Lubricating Oil for Old Printing Equipment

Many old pieces of printing and typecasting equipment recommend (amongst other products) Mobil Vactra for lubricating some of the sliding surfaces. Locations like journal bearings (where a shaft rotates in a round smooth hole) retain their oil by surface tension. The oil doesn’t drain from the gap between the moving parts because to do so would increase its surface area too much.

Many other surfaces, though, have intermittent contact because a part either slides or rolls along another part that does not have the same shape or size. The immediate contact between the parts will retain oil by surface tension, and as long as the machine is operating the oil will be spread along the entire mating surfaces. Once the machine is stopped, however, the remaining surfaces not in direct contact are open and any oil present will just run off, given enough time, especially on vertical surfaces.

To limit this effect, special oils exist which contain a tackifier, making the oil somewhat sticky so that it remains on surfaces much longer. Mobil Vactra was such an oil, and so was recommended for sliding and rolling surfaces on a lot of printing equipment. It was also used on machine tools such as lathes and mills used in manufacturing. Tack is a distinct property from viscosity, and high tack is not a substitute for heavier oil.

However, in the late 1980’s Mobil started to remove (or perhaps change) the tackifier in their Vactra oil, with the result that it no longer effectively lubricated such parts. The earliest reference I can find to this is a message from user ‘icehd81’ on the Practical Machinist forum from December 8th, 2005. This user worked for the press manufacturer Goss and so seems like a relatively reliable source. His claim was that the oil was reformulated due to EPA requirements on the machining industry; I have seen others claim the tackifier was incompatible with the coolant/lubricant used for the cutting tools in the machinery. I suspect that the tackifier contaminated the machining fluid (which is mostly water), and when the machining fluid was disposed of, this contamination caused environmental problems (so both stories are the same).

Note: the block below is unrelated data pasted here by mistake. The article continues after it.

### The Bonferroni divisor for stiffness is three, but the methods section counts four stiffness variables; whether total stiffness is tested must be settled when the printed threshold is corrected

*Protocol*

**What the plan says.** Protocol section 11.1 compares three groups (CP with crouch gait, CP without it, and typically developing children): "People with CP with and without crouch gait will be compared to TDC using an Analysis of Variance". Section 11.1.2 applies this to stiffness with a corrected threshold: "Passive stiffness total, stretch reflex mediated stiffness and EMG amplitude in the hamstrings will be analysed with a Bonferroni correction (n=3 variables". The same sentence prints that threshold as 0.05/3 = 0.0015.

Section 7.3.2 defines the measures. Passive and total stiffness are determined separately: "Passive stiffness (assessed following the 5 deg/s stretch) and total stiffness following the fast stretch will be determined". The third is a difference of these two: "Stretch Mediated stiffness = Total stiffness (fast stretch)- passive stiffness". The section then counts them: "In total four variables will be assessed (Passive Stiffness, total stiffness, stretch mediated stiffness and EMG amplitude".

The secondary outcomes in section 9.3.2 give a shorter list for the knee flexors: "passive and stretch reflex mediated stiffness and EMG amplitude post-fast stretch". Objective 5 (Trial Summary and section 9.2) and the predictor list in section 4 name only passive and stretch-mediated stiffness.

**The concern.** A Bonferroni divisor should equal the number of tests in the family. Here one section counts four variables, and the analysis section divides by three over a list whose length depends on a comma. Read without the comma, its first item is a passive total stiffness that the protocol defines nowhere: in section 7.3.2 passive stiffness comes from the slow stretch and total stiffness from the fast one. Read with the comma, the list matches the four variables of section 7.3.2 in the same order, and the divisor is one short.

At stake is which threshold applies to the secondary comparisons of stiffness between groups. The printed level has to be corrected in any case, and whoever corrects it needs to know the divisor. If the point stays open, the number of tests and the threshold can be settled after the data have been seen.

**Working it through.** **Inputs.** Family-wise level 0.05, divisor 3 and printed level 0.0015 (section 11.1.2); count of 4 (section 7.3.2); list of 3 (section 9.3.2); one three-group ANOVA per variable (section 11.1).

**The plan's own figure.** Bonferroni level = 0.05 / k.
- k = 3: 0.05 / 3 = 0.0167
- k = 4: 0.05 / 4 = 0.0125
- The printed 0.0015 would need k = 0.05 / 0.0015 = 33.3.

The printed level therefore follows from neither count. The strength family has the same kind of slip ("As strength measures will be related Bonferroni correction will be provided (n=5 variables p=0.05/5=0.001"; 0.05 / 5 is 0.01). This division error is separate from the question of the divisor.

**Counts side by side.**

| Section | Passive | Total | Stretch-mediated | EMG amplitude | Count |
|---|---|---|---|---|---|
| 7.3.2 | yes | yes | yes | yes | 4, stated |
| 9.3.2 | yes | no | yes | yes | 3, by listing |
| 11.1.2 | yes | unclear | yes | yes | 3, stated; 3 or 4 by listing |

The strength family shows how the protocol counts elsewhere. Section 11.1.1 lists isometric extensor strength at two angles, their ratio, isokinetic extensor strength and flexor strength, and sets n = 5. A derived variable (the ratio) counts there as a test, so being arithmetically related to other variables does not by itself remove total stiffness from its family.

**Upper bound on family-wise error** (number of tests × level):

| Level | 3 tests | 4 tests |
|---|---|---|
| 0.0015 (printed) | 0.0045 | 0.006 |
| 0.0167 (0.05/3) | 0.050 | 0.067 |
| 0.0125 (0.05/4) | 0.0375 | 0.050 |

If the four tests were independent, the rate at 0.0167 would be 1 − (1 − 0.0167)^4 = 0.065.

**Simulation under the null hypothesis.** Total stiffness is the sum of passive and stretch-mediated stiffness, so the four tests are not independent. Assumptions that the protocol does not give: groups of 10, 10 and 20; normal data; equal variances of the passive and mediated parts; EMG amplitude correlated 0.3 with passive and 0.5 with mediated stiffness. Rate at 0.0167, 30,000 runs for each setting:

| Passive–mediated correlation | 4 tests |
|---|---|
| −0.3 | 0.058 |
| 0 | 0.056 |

In essence Mobil reformulated Vactra to suit a large chunk of their market (machining) without checking if the change would be a problem for another of their big markets (printing). Rather than admitting any mistake, they introduced a new product, Vacuoline, for the printing industry, and kept the reformulated Vactra.

Animation showing low tack of regular oil

Regular oil (not Vactra #2, however). Note how, when I pull my finger and thumb apart the oil quickly breaks into two round drops which then spread on my skin.

Animation of Vacuoline 1409 showing tackiness

Same test with Vacuoline 1409. Note how the oil stretches to a fine thread rather than immediately breaking away.

The net result, though, is that old equipment for which Vactra was recommended should use a Vacuoline product instead. It seems that Vactra #2 (ISO 68 weight) was the most popular recommendation, and its replacement is Vacuoline 1409.

So if you have any equipment from before the 1980’s which recommends Vactra #2, and you need to buy more oil, you should look for Vacuoline 1409 instead. Some people have claimed that you can get the same effect by adding some STP Oil Treatment to the oil, but I haven’t tried this because I now have a lifetime supply (20L) of Vacuoline.

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